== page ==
Common signs of drug misuse among nurses include:
- Changing jobs often
- Volunteering to work night shift where there is less supervision
- Falling asleep on the job
- Offering to administer narcotics
- Excited to work overtime
- Takes frequent bathroom breaks
- Misses work often
- Smells of alcohol or tries masking the smell with mints or spray
- Openly talks about their financial and relationship issues
- Small pupils or glassy eyes
- Incomplete work, repeatedly making the same mistakes
Challenges of Treating Substance Use Disorder in Nursing
At Sana Lake Behavioral Wellness Center, we offer programs designed for professionals like nurses. Treating substance use disorder in nursing is different because nurses are used to being caregivers, not patients.
The issues that lead to substance misuse among nurses are also different than the general public. For this reason, nurses need a comprehensive treatment program that begins with medical detox.
Since most nurses struggle with misusing benzos and painkillers, the withdrawal symptoms can often be severe. A medical detox program provides 24-hour medical care and supervision to rid the body of all toxins safely.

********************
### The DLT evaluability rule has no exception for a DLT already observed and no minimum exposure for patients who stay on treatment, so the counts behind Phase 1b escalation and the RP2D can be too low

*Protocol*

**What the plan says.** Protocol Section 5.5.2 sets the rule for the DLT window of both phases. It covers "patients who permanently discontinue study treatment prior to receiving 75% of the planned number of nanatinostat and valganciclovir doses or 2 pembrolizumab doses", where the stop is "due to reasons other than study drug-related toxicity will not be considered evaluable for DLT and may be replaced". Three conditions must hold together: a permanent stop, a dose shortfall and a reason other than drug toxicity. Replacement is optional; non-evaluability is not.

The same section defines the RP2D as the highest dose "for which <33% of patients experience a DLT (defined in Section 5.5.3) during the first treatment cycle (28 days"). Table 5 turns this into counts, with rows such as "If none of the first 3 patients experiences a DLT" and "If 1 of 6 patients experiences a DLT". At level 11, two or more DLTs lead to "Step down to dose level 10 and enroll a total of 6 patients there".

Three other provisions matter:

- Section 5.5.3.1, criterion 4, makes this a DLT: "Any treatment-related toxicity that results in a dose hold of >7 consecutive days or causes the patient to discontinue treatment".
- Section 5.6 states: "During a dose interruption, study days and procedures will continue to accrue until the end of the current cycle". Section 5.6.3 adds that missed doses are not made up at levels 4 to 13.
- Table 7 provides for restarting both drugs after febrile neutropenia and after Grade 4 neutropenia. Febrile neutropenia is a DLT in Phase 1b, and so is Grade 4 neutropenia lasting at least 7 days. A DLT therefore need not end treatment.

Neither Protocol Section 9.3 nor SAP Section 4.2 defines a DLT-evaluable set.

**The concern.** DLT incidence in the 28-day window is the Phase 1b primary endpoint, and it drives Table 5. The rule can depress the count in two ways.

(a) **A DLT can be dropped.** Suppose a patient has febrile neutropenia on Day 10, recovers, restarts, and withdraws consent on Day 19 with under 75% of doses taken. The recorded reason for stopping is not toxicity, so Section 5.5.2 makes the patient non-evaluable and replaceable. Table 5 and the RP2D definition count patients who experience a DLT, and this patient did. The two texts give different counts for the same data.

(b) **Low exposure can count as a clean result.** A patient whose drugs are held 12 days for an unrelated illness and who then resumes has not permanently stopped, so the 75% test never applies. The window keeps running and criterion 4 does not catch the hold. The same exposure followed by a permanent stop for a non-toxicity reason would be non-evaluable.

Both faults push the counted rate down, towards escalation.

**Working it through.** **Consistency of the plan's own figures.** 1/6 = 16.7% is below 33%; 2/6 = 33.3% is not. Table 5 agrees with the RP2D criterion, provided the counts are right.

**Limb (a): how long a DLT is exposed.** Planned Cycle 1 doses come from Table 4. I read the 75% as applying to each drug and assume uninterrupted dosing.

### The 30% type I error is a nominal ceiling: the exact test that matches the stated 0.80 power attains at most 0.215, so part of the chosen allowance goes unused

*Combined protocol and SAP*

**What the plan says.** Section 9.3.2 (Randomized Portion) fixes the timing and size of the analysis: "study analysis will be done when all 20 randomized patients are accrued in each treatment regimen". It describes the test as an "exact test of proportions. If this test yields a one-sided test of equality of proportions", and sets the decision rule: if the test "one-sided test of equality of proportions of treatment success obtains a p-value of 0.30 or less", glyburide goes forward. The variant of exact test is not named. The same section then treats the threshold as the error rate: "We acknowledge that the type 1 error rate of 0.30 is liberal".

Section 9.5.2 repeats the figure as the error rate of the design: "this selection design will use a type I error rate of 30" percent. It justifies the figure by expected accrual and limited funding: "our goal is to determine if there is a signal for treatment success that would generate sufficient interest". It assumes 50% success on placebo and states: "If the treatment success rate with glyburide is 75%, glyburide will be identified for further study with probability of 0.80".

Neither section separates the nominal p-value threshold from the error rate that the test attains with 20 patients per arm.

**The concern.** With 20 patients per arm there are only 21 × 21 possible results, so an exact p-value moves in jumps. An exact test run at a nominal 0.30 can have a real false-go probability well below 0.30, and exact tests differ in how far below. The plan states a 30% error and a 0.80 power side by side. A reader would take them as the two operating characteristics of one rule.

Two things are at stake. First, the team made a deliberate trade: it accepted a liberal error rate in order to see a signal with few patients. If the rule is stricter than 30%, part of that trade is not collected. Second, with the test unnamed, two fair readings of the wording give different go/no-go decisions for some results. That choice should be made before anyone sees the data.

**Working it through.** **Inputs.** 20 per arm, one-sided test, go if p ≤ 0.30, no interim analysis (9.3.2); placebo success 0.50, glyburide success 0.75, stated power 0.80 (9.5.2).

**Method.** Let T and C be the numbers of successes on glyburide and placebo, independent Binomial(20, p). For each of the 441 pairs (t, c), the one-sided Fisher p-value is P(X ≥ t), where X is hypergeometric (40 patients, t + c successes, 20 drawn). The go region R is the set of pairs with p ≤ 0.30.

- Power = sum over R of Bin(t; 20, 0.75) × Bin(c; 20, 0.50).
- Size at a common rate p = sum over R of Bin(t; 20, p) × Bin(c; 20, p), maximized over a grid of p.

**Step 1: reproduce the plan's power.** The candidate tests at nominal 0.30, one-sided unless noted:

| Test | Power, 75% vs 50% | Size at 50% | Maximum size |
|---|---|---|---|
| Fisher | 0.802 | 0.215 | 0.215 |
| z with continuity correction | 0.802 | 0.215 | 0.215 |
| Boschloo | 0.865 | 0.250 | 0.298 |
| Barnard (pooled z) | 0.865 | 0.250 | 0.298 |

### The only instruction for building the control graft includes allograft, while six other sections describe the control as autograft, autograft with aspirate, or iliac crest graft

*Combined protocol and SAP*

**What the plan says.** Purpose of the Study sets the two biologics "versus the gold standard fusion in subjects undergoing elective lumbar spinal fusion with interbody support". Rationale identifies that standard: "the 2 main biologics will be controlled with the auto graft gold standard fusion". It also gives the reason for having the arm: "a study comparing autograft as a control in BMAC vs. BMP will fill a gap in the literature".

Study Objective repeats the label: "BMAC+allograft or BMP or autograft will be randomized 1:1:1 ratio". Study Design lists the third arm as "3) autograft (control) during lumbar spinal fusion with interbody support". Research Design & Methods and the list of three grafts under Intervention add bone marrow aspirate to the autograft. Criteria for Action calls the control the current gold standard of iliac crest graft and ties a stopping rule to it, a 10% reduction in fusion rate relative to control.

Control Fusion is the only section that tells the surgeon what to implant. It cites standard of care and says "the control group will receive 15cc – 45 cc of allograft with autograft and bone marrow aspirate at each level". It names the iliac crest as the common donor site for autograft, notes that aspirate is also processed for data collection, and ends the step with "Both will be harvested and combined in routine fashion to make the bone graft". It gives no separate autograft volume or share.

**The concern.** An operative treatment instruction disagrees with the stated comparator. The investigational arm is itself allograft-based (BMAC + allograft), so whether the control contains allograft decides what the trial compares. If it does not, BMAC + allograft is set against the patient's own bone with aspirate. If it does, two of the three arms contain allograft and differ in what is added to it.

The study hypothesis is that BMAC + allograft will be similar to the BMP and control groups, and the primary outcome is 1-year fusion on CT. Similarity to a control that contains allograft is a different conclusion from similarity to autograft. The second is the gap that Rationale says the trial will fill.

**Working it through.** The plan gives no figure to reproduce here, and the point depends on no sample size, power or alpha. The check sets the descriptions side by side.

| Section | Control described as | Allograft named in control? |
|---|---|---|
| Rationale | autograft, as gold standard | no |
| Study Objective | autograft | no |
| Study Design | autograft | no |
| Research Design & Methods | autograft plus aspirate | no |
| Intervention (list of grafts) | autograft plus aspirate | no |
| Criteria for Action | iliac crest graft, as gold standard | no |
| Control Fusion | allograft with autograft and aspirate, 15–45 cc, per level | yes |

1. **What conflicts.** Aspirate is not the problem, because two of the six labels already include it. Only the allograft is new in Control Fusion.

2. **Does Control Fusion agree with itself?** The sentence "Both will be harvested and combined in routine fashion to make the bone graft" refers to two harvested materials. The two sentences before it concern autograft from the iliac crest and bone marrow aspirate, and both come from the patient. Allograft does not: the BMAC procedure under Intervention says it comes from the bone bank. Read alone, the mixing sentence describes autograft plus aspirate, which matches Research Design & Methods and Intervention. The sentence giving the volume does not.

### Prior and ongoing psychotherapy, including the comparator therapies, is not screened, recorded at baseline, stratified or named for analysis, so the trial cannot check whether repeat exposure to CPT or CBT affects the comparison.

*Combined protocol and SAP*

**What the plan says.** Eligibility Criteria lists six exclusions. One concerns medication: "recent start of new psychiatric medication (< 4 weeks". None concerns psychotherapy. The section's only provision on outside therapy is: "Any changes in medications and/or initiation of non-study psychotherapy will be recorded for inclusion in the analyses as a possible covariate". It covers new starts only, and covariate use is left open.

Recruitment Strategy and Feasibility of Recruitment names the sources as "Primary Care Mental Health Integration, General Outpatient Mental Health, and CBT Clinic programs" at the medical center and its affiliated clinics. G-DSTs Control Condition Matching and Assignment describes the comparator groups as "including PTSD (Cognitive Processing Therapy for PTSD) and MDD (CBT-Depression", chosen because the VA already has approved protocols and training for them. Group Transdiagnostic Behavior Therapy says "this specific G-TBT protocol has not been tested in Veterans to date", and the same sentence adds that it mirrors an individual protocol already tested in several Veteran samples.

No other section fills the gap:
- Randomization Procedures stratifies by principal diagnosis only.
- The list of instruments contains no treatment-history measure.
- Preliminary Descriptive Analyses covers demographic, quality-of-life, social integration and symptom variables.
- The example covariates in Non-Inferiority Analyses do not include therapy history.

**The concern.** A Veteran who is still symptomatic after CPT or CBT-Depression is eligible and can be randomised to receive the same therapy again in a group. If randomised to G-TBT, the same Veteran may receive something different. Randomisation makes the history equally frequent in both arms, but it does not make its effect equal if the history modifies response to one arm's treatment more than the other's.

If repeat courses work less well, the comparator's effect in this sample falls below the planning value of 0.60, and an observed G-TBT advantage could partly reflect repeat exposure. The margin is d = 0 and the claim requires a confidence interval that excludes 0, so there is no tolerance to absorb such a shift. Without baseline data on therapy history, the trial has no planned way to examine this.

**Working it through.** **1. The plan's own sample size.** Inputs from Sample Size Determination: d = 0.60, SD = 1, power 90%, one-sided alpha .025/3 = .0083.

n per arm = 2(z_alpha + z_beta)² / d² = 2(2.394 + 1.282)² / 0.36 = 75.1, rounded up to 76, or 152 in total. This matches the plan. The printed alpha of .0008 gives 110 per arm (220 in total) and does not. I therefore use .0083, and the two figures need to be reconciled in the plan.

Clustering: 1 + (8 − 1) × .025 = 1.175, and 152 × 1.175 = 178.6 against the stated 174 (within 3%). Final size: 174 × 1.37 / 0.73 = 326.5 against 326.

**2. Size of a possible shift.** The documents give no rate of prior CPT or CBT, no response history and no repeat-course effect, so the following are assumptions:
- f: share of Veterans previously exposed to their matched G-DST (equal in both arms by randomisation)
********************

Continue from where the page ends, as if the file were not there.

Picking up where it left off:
Another challenge in treating drug misuse among nurses is the restrictions on medication-assisted treatment or MAT. Many nurses struggling with substance use disorder choose to enter specific programs in order to keep their nursing license which adds restrictions to their treatment plans. Suboxone or buprenorphine, which is used to treat opioid use disorder, is generally not allowed because of its high risk of misuse.
What are Alternative-to-Discipline Programs?
Boards of nursing may use alternative-to-discipline to allow nurses struggling with substance use disorder to keep a clean license if they receive treatment. Nurses are provided a confidential approach with strict monitoring and random drug screens.